A Transracial Adoptee Writes:
I’m a 20 year old female and a child of transracial fostering. I was placed with a white family permanently from the age of 1-1/2 after previously staying with them while my birth mother returned to Africa. Although the foster placement was by private arrangement and at the time temporary, I have remained with them as if it was in fact an adoption. I consider them my parents.
The problem I am having is the coping mechanisms I use to deal with my situation are not working, and I am increasingly finding it harder to deal with my situation. Blocking my feelings of isolation out and hoping that they will go away is no longer working, and I find my lack of knowledge and experience of my culture very isolating and very damaging to my confidence and self esteem. What’s worse is I find it very difficult to broach the subject with my family or white friends as they see me as white and think that by wanting to look at my culture I am trying to be something I am not or in some way dismissing or saying there is something wrong with white culture. Black friends/ acquaintances dismiss my curiosity, seeing me as being white or a coconut and find it very awkward or an intrusion if I ask them questions about things regarding race or culture. They see these things as something I should just know, or ask my “family” or “close family acquaintances” to help me, in a way assuming I have close black friends or relatives to teach me.
I have sought counseling in order to try and put my experiences into perspective and move on from my experiences, but I have found the experiences to be unhelpful as counselors have not been able to help me resolve issues or provide necessary support.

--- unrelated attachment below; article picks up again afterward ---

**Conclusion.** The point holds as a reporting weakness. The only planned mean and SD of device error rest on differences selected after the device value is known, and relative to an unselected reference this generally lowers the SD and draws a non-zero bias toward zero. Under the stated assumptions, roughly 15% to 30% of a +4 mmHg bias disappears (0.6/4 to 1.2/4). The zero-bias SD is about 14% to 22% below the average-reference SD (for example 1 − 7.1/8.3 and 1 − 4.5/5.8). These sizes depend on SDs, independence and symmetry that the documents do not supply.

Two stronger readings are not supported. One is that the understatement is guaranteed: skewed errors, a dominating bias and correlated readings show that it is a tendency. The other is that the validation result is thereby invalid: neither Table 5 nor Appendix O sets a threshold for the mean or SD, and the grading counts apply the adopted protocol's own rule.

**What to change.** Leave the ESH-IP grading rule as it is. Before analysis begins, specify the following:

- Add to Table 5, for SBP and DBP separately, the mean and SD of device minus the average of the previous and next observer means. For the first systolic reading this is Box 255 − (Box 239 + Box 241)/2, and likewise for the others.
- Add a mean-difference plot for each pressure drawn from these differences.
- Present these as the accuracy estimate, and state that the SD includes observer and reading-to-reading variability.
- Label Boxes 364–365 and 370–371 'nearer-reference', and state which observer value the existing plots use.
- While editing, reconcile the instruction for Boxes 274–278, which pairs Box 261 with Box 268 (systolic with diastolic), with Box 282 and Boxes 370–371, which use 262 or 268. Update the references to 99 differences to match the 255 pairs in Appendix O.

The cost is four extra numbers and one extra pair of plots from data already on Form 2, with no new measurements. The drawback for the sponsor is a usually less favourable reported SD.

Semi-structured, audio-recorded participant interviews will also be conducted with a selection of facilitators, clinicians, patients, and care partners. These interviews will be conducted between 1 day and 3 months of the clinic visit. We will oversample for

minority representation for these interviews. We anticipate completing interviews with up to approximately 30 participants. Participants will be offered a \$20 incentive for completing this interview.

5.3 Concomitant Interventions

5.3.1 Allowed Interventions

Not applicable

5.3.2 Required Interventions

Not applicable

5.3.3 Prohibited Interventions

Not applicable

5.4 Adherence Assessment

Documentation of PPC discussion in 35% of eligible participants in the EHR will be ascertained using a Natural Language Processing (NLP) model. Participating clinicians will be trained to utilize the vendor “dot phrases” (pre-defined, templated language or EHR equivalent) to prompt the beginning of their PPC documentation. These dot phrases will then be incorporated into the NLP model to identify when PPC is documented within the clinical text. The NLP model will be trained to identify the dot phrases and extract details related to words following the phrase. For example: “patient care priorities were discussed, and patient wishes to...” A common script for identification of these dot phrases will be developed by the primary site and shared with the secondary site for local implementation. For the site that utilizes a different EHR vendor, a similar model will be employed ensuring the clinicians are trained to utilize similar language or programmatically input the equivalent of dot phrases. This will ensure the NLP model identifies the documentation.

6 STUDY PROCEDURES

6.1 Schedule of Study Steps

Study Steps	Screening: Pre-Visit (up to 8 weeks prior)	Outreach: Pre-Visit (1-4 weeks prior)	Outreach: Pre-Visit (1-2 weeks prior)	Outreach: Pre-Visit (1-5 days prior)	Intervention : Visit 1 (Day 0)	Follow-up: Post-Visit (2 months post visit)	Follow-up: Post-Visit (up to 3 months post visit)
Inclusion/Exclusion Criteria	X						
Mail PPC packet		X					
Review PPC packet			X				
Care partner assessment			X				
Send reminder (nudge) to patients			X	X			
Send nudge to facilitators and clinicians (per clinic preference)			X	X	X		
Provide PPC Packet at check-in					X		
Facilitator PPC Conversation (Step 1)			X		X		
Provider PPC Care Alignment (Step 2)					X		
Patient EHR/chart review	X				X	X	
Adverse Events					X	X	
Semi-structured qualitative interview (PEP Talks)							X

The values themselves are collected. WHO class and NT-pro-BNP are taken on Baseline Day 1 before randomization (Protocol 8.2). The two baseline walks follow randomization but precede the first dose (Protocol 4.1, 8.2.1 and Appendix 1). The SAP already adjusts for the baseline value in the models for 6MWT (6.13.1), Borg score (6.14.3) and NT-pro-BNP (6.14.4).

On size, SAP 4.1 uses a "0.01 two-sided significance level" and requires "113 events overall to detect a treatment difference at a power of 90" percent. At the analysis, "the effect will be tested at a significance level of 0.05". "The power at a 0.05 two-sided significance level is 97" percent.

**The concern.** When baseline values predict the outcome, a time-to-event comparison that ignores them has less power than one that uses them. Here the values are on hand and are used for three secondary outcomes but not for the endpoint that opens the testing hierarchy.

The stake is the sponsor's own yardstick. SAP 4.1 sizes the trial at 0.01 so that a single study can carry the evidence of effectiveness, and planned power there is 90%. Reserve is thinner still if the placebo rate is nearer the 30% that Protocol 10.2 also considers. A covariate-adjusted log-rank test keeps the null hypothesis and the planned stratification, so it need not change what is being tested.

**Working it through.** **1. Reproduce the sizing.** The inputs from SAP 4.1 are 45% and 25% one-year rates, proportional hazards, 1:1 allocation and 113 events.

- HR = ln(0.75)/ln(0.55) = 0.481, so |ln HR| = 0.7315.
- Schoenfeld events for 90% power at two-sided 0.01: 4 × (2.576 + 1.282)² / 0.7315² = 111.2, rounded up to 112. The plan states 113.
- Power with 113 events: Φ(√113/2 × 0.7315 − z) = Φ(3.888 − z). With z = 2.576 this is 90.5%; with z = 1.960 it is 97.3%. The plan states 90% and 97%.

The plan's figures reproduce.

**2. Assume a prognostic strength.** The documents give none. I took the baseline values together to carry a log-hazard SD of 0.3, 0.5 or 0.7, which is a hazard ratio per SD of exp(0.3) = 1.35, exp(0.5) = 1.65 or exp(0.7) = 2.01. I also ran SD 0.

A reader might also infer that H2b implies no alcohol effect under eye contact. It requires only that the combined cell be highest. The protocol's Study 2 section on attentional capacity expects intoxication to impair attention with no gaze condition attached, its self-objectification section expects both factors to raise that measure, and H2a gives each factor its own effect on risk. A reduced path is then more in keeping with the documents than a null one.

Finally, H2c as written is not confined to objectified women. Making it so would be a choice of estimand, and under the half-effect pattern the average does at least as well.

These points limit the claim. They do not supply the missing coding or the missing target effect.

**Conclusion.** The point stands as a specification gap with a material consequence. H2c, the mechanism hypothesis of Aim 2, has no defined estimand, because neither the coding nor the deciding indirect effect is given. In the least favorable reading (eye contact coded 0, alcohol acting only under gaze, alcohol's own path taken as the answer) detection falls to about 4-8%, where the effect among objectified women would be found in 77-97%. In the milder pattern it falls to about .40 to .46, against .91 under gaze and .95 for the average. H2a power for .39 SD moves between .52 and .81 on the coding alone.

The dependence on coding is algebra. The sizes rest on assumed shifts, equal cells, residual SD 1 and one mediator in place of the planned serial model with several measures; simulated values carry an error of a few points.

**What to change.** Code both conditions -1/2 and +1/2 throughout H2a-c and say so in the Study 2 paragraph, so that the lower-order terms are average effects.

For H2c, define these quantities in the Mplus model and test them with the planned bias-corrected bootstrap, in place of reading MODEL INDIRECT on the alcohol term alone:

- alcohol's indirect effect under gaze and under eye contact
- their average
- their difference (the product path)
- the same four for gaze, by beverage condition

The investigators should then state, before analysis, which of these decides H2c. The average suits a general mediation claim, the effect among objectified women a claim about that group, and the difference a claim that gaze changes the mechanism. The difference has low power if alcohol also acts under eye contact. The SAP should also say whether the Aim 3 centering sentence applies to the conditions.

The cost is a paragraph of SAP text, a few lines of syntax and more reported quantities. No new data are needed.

I suppose my question is to ask if there is anything you suggest I can do or any organizations that can help me. I have spent many years trying to teach myself on the internet and have experimented with food, etc., but am finding the emotional burden of carrying my experience alone a burden and very damaging to my self. I’m based in the UK and have found that most of the literature on transracial adoption caters toward theoretical discussion or to preparing or informing parents considering taking the transracial step, as opposed to providing resources to those who need help with adjusting to having gone through the process. I just feel as if this is a huge black cloud over my head and that I need some help to sort my life about before it affects me anymore.
John Raible Answers:
Your comments and questions strike a chord with me. I know how lonely and misunderstood we adoptees can feel sometimes, given our seemingly unique family situations, and the complex issues we grapple with. People who have not lived through a transracial adoption cannot truly empathize with our situations. However, I feel like I know exactly what you are talking about! Trying to make sense of our experiences is made even harder since both race and adoption are two volatile, controversial issues in our society. People from different backgrounds have strong feelings about both topics, yet few of us have the chance to talk openly and honestly about our perspectives.
What has helped me the most has been finding other transracially adopted people to talk to. You might start by looking for adoption conferences in your region, or traveling to attend one as necessary, if you can afford it. Sometimes groups for adoptive parents put on events where they invite adoptees to come and talk about their experiences. Try contacting a local or national adoptive parent group or a reputable adoption agency nearby. Ask if they can put you in touch with other adult transracial adoptees like yourself.
Another option is looking for groups for adults who grew up in foster care. In the USA, there is a pretty strong movement of foster care survivors (sometimes called foster care alumni/alumnae). Even if there are no such groups in your area, you can connect with different groups via the Internet. Google and other search engines can provide you with links to various web sites.
In closing, I would be happy to correspond with you privately though email. Let the administrator of this board know that you want to email me, and she can forward that email to me directly.
I wish you the best of luck in finding the support you deserve. Do write back and we can go from there.